net flow across any s-t cut = |f|
Recall that
􏰈 fout(S)= 􏰋 f(e)
e out of S
􏰈 fin(S)= 􏰋 f(e)
􏰈 net flow across (S,T) 􏰇 fout(S)−fin(S)
Let f be any s-t flow, and (S,T) any s-t cut. Then |f| = fout(S) − fin(S).

Proof of Lemma 10
First, rewrite the flow out of s in terms of the flow on the vertices on S:
|f| = fout(s)=􏰌􏰉fout(v)−fin(v)􏰊 (7) v∈S
􏰈 fin(s)=0;
􏰈 for every v ∈ S − {s}, the terms in the right-hand side of (7) cancel out because of flow conservation constraints.
Next, rewrite the right-hand side of equation 7 in terms of the edges that participate in these sums.
There are three types of edges.

Proof of Lemma 10 (cont’d)
1. Edges with both endpoints in S: such edges appear once in the first sum in equation 7 and once in the second, hence their flows cancel out.
2. Edges with the tail in S and head in T (out of S): such edges contribute to the first sum, 􏰋 fout(v), in equation 7
3. Edges with the tail in T and head in S (into S): such edges
so they appear with a +.
contribute to the second sum, 􏰋 fin(v), in equation 7 so
In effect, the right-hand side of equation 7 becomes
􏰌 f(e)− 􏰌 f(e). e out of S e into S
they appear with a −.
The lemma follows.

The value of a flow cannot exceed capacity of any cut
Corollary 11.
Let f be any s-t flow and (S,T) any s-t cut. Then |f| ≤ c(S,T).
|f| = fout(S)−fin(S) ≤ fout(S) ≤ c(S,T).

Putting everything together
􏰈 By Corollary 11, the value of a flow cannot exceed the capacity of any cut; in particular,
|f| ≤ c(S∗,T∗).
􏰈 By Lemma 10, |f| equals the net flow across any s-t cut;
in particular,
|f| = fout(S∗) − fin(S∗).
􏰈 From(6),thenetflowacross(S∗,T∗)equalsc(S∗,T∗).
Hence the above becomes
|f| = fout(S∗)−fin(S∗) = c(S∗,T∗).
⇒ Thus the flow computed by Ford-Fulkerson is a maximum flow because it cannot be increased anymore.

The max-flow min-cut theorem
Theorem 12.
If f is an s-t flow such that there is no s-t path in Gf, then there is an s-t cut (S∗,T∗) in G such that |f| = c(S∗,T∗). Therefore, f is a max flow and (S∗,T∗) is a cut of min capacity.
Theorem 13 (Max-flow Min-cut).
In every flow network, the maximum value of an s-t flow equals the minimum capacity of an s-t cut.

Integrality theorem
Recall the following claim.
During execution of the Ford-Fulkerson algorithm, the flow values {f(e)} and the residual capacities in Gf are all integers.
Combine with Theorem 12 to conclude:
Theorem 14 (Integrality theorem).
If all capacities in a flow network are integers, then there is a maximum flow for which every flow value f(e) is an integer.

1 Flow networks Applications
2 The residual graph and augmenting paths
3 The Ford-Fulkerson algorithm for max flow
4 Correctness of the Ford-Fulkerson algorithm
5 Application: max bipartite matching

Bipartite Matching
x1 y1 x1 y1
x2 y2 x2 y2
x3 y3 x3 y3
x4 y4 x4 y4
x5 y5 x5 y5 XYXY

Definition 15.
A matching M is a subset of edges where every vertex in X ∪ Y appears at most once.
Example: {(x1, y2), (x2, y3), (x3, y4), (x5, y5)} is a matching. Perfect matching: every vertex in X ∪ Y appears exactly once.
􏰈 Not always possible: e.g., |X| ≠ |Y |. Maximum matching still desirable in applications.
􏰈 If we had an algorithm to find maximum matching then we could also find a perfect matching, if one exists (why?).

Finding maximum matchings in bipartite graphs
Idea: Use the Ford-Fulkerson algorithm to find maximum (or perfect) matchings in bipartite graphs.
Strategy: reformulate the problem as a max flow problem which we know how to solve (reduction).
To this end, we need to transform our input bipartite graph into a flow network.

A diagram of the algorithm for max bipartite matching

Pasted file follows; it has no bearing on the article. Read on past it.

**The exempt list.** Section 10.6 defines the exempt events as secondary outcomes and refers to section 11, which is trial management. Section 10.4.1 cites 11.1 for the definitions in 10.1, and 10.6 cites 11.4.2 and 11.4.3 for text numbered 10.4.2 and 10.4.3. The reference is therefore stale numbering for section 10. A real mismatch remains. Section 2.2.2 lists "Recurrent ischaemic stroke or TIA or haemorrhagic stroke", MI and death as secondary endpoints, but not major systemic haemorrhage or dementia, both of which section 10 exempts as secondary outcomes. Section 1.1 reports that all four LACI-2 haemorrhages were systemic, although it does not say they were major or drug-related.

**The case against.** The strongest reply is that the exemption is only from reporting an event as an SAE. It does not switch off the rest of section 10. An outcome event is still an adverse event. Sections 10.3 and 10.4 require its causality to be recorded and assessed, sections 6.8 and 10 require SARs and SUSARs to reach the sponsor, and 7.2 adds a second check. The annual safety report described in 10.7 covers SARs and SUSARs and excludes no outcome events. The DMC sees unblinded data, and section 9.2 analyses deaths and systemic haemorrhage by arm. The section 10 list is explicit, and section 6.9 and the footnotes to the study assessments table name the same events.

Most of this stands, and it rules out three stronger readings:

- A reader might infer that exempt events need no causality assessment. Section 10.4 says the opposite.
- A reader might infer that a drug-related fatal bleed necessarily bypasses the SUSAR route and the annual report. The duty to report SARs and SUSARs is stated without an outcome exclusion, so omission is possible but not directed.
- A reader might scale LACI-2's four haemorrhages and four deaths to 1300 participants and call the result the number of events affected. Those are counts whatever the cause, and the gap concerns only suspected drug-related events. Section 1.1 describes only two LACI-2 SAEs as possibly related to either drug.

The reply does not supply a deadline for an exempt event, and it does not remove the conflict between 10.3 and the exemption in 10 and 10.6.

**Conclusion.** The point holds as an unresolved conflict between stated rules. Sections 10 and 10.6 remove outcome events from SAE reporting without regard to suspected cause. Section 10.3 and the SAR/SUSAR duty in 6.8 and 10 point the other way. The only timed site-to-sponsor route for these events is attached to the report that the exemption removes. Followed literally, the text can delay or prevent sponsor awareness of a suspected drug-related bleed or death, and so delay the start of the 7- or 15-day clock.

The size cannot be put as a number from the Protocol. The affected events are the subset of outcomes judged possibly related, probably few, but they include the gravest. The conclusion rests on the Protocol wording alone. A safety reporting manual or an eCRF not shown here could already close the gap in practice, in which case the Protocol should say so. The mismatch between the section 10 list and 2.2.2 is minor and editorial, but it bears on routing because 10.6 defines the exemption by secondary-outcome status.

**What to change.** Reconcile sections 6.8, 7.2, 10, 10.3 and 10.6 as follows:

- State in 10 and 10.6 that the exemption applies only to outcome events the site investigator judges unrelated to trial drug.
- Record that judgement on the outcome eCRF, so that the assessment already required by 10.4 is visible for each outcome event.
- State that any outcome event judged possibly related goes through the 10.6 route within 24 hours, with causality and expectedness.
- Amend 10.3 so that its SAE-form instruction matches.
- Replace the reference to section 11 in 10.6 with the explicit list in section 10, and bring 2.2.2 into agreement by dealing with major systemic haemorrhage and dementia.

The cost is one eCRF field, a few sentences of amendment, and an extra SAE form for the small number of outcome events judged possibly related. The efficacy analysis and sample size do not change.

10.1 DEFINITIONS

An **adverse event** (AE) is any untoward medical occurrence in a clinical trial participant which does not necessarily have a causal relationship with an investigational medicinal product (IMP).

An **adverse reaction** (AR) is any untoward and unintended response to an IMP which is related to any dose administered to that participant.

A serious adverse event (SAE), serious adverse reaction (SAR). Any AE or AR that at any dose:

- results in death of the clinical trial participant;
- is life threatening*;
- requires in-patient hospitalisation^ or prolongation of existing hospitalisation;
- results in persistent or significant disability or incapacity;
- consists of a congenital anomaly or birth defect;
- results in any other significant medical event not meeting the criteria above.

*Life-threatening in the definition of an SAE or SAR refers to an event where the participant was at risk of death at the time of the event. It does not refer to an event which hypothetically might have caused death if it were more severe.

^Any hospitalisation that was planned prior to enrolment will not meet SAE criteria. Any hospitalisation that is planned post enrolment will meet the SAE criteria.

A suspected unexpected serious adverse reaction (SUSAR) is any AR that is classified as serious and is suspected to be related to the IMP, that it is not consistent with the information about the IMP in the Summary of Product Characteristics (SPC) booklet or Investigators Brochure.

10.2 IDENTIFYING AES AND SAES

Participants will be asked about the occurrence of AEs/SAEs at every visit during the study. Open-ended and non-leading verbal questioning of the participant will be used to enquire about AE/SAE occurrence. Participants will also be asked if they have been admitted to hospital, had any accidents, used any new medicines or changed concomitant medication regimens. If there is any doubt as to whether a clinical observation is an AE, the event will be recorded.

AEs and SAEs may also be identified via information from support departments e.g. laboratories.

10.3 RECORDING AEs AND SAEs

Algorithm for max bipartite matching
Reduction R
Ford-Fulkerson
bipartite G
input to max bipartite matching
input to MaxFlow
Transform G into a flow network G’ = R(G)
max |f| = k
1. The reduction R must be efficient (polynomial in the size of G).
2. G and G′ should be equivalent, in the sense that G has a max matching of size k if and only if the max flow in G′ has value k.

Deriving a flow network given a bipartite graph
Given a bipartite graph G = (X ∪ Y, E), we construct a flow network G′ as follows.
􏰈 Directalle∈EfromXtoY.
􏰈 Assign to every edge capacity of 1.

The flow network for the example bipartite graph
x5 y5 XY

Computing matchings in G from flows in G′
􏰈 G=(X∪Y,E)isthebipartitegraph 􏰈 G′ is the derived flow network
The size of the maximum matching in G equals the value of the maximum flow in G′. The edges of the matching are the edges that carry flow from X to Y in G′.

Proof of Claim 5
The claim follows if we show the following two statements (why?).
1. (⇒ Forward direction) For any matching M in G, we can construct a flow f in G′ with value equal to the size of M, that is, |f| = |M|.
2. (⇐ Reverse direction) Given a max flow f′ in G′, we can construct a matching M′ in G, with size equal to the value of the max flow, that is, |M′| = |f′|.

(1.⇒)FromamatchingM toaflowf with|f|=|M|
Let |M| = k.
Gx1 y1 G′ x1 y1 ce=1
x2 y2 x2 y2
x3 y3 s x3 y3 t x4 y4 x4 y4
x5 y5 x5 y5 XYXY
Given matching M (the red edges in G), construct an integral flow f in G′, such that the value of f equals the number of edges in M.

(1.⇒)FromamatchingM toaflowf with|f|=|M|
Let |M| = k. Send one unit of flow along each of the k edge-disjoint s-t paths that use the edges in M; then |f| = k.
x50/1y5 XYXY
x2 1/1 1/1 0/1
s x31/1 y3 t
0/1×40/1 y4 0/1
Given matching M (the red edges in G), construct the integral flow f in G′. Then the value of f equals the number of edges in M.

(2. ⇐) From max flow f′ to M′ with |M′| = |f′|
y1 Gx1 y1 0/1
x2 1/1 1/1 0/1
y2 1/1 1/1
x5 y5 XY
x31/1 x4 0/1
Given integral max flow f′ in G′, construct a matching M′ in G so that the number of edges in M′ equals the value of f′.

From max flow f′ to matching M′ with |M′| = |f′|
Givenamaxflowf′ inG′ with|f′|=k,wewanttoselectaset of edges M′ in G so that M′ is a matching of size k.
􏰈 By the integrality theorem, there is an integer-valued flow f of value k.
􏰈 Then for every edge e, f(e) = 0 or f(e) = 1 (why?). 􏰈 Define the following matching M′:
M′ =􏰍e=(x,y):x∈X,y∈Y andf(e)=1􏰎.

Obtaining a matching M′ from an integral flow f
y1 Gx1 y1 0/1